Standalone streetlight brightens African future

Standalone streetlight

  •   Standalone streetlight brightens African future
    An Israeli company has designed a solar-powered light fixture for developing countries that will be beneficial in speeding up their economic and social development. Major advantages of the system  include low operating and maintenance costs and easy installation
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    Standalone streetlight Standalone streetlight
    By Desmond Bentley

    Something as simple as better street lighting could speed up Africa's economic and social development. "The roads are dangerous to drive at night and the darkness protects criminals," says Zeev Jakoby, who spent many years overseeing construction projects in Nigeria. "This means that everything moves slower."
    Jakoby is the managing director of Globe Light & Water System (GLW), an Israeli startup that has come up with a viable solution to the darkness issue: a sturdy, solar-powered light fixture called Orion that needs no infrastructure.
    "The electricity supply in many African countries is unreliable at best, so the streetlights need to stand alone. My philosophy is to go solar – we're forever looking for new sources of energy," he says.
    "The idea started to form a few years ago, when I sat one day with a relative who has a LED [light-emitting diode] factory in the US. I studied the issue in depth before realizing the way forward."
    Of course, he's not the first to think of solar-powered street lamps.
    "The Chinese in particular manufacture all sorts of standalone street lamps that use solar energy, but they include many small LED bulbs and inferior quality materials, and cannot withstand the conditions of Africa," says Jakoby.
    These include heat, humidity, and lots of mud and dust, he says. "Another major issue is crime and vandalism. We had to build the fixtures in such a way that nobody can steal the batteries."

    Longer life

    Two years ago, together with an architect partner, Jakoby assembled a multi-discipline team to approach this technological challenge. "I had the overall idea and brought in subcontracted experts in fields such as electronics, mechanics, optics -- whatever was needed. It's an Israeli development -- blue and white all through.” They came up with some innovative approaches to some very real problems.
    "We did what Israelis do best – we thought outside the box," he says. "The problem with previous designs has usually been the integration of systems. They don't always work together optimally.
    We found that this aspect needed a lot of investment. That's why there's a microprocessor inside."
    He learned from others' mistakes. This included replacing HPS (high pressure sodium) bulbs, which are wasteful and have shorter life spans, with LED lamps.
    Another advantage of the Orion lighting system is its low operating and maintenance costs. The battery lasts for up to five years and the lamps need replacing every 12 years on average, says Jakoby. And their physical installation is simple.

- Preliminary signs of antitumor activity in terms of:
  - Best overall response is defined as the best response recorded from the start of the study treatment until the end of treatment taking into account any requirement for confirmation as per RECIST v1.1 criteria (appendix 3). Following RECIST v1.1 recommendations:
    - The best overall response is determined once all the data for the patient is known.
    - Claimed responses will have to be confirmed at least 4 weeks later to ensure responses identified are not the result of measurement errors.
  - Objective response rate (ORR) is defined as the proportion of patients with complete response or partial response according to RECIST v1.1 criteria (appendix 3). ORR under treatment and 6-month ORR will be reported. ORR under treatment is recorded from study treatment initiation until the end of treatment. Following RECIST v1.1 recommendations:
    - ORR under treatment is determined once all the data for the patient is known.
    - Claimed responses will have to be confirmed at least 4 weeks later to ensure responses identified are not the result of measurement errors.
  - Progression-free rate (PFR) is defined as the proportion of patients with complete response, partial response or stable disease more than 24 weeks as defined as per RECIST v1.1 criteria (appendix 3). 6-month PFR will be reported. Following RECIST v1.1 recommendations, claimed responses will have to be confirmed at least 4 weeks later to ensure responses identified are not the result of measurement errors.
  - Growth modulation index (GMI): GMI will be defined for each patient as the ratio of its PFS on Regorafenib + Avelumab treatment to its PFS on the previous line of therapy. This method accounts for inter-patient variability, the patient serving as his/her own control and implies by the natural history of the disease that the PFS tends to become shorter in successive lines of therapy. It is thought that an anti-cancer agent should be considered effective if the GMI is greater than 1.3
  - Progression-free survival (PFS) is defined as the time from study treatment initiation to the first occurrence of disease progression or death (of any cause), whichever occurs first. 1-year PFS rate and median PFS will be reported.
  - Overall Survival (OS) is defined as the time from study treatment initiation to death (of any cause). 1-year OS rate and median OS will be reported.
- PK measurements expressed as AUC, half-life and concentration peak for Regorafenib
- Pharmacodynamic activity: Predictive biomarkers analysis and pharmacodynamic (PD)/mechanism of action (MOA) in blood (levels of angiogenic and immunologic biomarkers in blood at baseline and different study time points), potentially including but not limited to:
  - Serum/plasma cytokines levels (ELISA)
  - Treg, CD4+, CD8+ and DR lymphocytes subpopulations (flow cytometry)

"Previously each part was supplied separately. We did it all in one -- one box containing all the parts. LED bulbs cannot work in extended heat. At high temperatures they burn out. Our LED bulbs can work in extreme conditions. One of the microprocessor's functions is to constantly gauge and control the temperature of the LED bulb. It also regulates battery use by dimming the lamps in the late-night hours, which in turn extends the components' lifespan."
    Another innovation: The streetlights are supervised by a central control facility, which would be operated by the local municipality. "We can control the lights by remote, using radio frequencies to dim the bulbs, for example. We can also know if there's a problem with any of the components such as the solar panels, LED bulb or battery, and there's also the option of installing CCTV cameras against vandalism. It's a modular system."

    Out of Africa

    He says he devised the product with Africa in mind. "I spent many years in Africa, and used my personal contacts in Africa to get the idea off the ground. We started in Nigeria and spread to other countries."
    GLW is already developing lighting systems for Nigeria, Ethiopia and Columbia.
    "Now local governments are turning to us from other parts of the world. We're in the negotiation process, and hope to close deals soon and begin to market the product. After that, I expect we'll attract orders from many countries," says Jakoby.
    Globe L&W is part of Globe International Holdings S.A. (“Globe”), a multinational group of companies engaged in a range of business activities throughout the world. Globe provided the financial backing for research and development done in Israel.
    "Many people think that solar panels don't work when there's no sunlight. Horizontal panels are most effective between 15 degrees north and 15 degrees south of the equator. We're developing a solar-power system applicable for more northern and southern latitudes. We've already perfected the technology, and we're working on the design right now."
    "We don't sell lamps; we produce light," he concludes.